When I set up our first content management of the site it was a major issue. Now, thank God, it’s gotten a lot easier and there are practically turn-key solutions for anybody who wants to set up a comic.

But I think it wouldn’t have gotten to that point if a large number of people hadn’t jumped in and realized that this was the way to get to an audience - worldwide - and you no longer had to worry about a gatekeeper telling you, ‘No, sorry, what you want to talk about isn’t good enough.’ or, ‘It’s not financially viable for us because it has to have this metric’

CNN: Do web comics do something that paper comics don’t?

Harknell: It depends. I would say you can find a web comic for every niche in the entire universe. We had some people at Intervention last year on a panel. One of our friends, Chris Malone, he does a comic about a group of surfers called “Blue and Blonde” and it’s very heavily niche. Very heavily oriented towards surfing.

Onezumi: Or “Knit Princess.” There’s a web comic devoted entirely to knitting. Which is actually really awesome.

Harknell: Obviously, Marvel, DC, Image, none of the major comics would ever be able to print 30,000 copies of something like that speculatively. But online, you put it out there, you do good work and in your niche, if you publicize it right, you can get a decent amount of people interested.

It makes the ability to distribute non-mainstream work incredibly cost effective. If you satisfy the niche you can probably do pretty well.

 CNN: So why create a convention?

Onezumi: We looked at conventions and we saw things that we really liked and we saw things that we didn’t think really served independent creators as well as they could have.

A lot of conventions don’t put clickable links to their exhibiting artists’ websites. Somebody who’s a new artist - or even an established artist - might be in a new geographic area where people just don’t read your comic. It’s very helpful for everyone to, before the event, go to the person’s site.

Number one it gets people excited about the convention, number two it helps the artist out, too. We were one of the first to put clickable links and pictures, samples of peoples’ work so that people can get excited about it. I try to think of it in terms of how would I want my work best displayed at a convention, and I just kind of did it for everyone.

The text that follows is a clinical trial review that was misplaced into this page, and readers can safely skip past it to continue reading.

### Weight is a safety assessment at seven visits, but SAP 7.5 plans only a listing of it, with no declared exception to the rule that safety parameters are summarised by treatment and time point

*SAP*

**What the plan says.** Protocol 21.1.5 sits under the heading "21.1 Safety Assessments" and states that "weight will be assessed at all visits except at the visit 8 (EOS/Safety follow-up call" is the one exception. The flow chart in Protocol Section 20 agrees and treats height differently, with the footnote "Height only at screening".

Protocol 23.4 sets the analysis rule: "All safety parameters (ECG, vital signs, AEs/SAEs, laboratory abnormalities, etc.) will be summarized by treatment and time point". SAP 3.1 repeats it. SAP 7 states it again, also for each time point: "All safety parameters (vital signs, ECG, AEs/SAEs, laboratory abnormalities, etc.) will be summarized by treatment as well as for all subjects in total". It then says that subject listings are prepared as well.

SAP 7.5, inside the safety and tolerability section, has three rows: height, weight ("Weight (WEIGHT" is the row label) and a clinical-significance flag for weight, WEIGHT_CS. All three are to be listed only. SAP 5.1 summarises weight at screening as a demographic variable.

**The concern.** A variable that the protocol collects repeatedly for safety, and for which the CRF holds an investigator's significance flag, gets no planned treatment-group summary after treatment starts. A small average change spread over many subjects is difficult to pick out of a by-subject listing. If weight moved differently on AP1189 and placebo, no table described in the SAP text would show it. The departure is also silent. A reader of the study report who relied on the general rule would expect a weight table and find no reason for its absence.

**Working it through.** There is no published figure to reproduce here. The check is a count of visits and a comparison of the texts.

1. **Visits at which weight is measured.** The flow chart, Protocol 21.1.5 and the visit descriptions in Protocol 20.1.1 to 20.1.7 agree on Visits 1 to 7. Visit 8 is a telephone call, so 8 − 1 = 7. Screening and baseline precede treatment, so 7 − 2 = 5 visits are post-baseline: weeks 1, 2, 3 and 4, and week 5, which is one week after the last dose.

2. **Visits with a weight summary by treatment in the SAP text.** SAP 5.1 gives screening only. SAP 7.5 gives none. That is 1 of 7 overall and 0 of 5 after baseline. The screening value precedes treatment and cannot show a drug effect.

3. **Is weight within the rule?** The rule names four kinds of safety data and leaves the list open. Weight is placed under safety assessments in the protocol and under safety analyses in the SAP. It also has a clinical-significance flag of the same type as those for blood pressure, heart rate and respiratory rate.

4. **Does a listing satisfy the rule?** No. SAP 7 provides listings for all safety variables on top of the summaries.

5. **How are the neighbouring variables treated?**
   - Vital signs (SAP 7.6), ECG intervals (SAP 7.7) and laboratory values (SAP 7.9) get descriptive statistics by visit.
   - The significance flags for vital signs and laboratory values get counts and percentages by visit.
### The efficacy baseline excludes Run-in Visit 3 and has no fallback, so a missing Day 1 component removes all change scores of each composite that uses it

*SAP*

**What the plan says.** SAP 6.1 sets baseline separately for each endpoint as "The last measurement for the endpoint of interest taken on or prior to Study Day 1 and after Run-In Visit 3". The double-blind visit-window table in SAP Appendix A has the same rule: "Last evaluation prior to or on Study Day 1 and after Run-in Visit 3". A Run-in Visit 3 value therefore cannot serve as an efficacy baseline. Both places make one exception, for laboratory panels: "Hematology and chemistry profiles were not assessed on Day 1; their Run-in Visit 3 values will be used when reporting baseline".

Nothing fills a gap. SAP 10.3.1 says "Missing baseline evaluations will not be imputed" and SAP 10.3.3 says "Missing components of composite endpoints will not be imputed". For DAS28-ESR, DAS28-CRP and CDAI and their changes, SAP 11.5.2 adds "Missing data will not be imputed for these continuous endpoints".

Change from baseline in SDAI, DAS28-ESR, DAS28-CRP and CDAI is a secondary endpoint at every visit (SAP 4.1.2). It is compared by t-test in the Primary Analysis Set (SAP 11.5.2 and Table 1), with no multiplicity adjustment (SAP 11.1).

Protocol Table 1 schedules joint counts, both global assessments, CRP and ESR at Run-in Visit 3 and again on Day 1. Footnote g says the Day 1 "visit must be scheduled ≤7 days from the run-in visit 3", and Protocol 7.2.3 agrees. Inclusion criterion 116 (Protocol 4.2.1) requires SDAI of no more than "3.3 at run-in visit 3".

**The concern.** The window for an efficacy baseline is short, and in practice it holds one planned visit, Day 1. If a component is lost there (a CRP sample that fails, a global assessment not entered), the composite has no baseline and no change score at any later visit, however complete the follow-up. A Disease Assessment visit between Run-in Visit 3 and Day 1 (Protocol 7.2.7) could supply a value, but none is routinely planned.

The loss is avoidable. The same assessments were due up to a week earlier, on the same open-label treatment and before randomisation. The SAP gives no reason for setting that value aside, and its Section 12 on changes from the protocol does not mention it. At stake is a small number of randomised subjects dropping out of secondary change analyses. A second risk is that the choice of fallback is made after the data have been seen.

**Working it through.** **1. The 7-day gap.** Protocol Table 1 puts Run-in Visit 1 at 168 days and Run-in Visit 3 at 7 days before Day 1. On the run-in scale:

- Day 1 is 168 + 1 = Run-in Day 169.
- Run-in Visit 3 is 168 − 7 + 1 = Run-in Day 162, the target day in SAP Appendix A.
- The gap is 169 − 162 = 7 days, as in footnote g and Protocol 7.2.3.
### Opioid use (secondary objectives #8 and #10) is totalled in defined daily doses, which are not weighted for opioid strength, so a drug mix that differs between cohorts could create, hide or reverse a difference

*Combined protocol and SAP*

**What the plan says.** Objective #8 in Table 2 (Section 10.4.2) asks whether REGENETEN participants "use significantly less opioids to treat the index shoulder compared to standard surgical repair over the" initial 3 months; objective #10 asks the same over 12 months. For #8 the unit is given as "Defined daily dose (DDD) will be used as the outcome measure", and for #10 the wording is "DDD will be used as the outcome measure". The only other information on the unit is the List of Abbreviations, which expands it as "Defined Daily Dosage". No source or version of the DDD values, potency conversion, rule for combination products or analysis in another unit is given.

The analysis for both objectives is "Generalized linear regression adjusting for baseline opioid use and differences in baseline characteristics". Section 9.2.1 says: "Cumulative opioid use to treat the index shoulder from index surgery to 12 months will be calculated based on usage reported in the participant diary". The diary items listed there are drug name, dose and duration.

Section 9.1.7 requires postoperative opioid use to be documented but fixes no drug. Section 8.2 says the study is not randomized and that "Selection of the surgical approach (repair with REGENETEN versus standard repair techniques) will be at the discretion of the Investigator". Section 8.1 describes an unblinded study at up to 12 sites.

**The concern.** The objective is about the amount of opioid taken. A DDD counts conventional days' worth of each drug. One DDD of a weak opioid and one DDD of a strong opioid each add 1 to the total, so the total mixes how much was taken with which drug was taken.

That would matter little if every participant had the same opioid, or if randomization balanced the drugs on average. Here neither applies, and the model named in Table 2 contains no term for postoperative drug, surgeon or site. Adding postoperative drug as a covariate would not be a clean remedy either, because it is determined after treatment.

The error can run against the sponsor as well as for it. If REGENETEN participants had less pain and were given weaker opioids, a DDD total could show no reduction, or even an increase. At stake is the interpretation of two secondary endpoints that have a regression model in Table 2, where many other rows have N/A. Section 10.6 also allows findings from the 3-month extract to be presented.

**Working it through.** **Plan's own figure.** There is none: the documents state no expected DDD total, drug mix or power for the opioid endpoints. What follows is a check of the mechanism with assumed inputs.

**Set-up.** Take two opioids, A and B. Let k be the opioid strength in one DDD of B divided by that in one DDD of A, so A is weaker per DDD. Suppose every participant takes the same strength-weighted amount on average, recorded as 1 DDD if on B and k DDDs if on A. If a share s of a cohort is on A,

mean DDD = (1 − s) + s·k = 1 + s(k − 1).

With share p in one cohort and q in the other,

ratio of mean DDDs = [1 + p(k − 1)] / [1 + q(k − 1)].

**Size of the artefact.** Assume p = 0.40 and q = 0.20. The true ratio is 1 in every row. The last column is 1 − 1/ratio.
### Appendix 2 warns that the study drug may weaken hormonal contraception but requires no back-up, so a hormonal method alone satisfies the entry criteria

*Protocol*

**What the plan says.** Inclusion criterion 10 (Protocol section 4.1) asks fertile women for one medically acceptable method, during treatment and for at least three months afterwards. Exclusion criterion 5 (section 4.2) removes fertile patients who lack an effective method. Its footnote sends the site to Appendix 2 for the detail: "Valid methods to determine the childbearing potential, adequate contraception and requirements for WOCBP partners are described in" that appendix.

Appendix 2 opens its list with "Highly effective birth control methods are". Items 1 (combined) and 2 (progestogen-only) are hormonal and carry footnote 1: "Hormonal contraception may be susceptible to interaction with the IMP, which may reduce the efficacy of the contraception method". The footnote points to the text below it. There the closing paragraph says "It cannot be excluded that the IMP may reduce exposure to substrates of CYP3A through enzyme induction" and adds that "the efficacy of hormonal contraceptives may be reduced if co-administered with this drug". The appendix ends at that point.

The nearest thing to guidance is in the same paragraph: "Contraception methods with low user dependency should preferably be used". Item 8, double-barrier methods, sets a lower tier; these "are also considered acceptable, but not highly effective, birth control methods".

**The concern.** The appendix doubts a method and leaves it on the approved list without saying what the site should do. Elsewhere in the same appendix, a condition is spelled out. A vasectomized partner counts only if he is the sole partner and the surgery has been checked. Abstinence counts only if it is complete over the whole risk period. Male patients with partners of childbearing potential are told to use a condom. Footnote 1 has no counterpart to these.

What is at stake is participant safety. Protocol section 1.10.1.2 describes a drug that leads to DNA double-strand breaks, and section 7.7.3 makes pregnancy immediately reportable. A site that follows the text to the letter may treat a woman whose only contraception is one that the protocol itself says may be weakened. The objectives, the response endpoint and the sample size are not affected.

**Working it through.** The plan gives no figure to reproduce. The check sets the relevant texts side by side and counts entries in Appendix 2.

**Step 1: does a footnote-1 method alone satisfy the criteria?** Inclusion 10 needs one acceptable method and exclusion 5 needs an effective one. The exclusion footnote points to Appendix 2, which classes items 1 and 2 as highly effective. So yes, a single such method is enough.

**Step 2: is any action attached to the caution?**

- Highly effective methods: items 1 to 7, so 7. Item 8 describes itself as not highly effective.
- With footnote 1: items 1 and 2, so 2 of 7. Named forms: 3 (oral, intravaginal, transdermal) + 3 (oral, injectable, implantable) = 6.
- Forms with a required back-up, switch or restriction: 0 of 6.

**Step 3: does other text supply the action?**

Harknell: In many ways what ended up happening was, we wanted to be at a con that matched what we wanted to have at a con, from both an attendee and a vendor side. Honestly, if somebody had done it before us, we probably would have supported it. we would have been like, ‘We’re gonna go there and help these guys!’

Onezumi: We do actually staff other events and support as many as possible.

Harknell: We wanted to have an event where the idea of doing stuff online, using the internet as your distribution medium, not just for comics but for podcasts, video, bloggers, musicians, the whole thing.

We wanted to have something where if you went to that event you could see the great array of stuff that was being done online, you could also learn how to do what we’re all doing.

And we didn’t find one particular event that had that emphasis of the internet. We’ve been to many other events, sci-fi cons, comic cons, anime cons, and they’ve all been very welcoming. But they weren’t about learning how to do what we did. Maybe one panel, but the whole event was an anime con.

We wanted to make an event where it was all what we were doing with all of the great other people that were doing it, so we could pass along the knowledge we’d gained.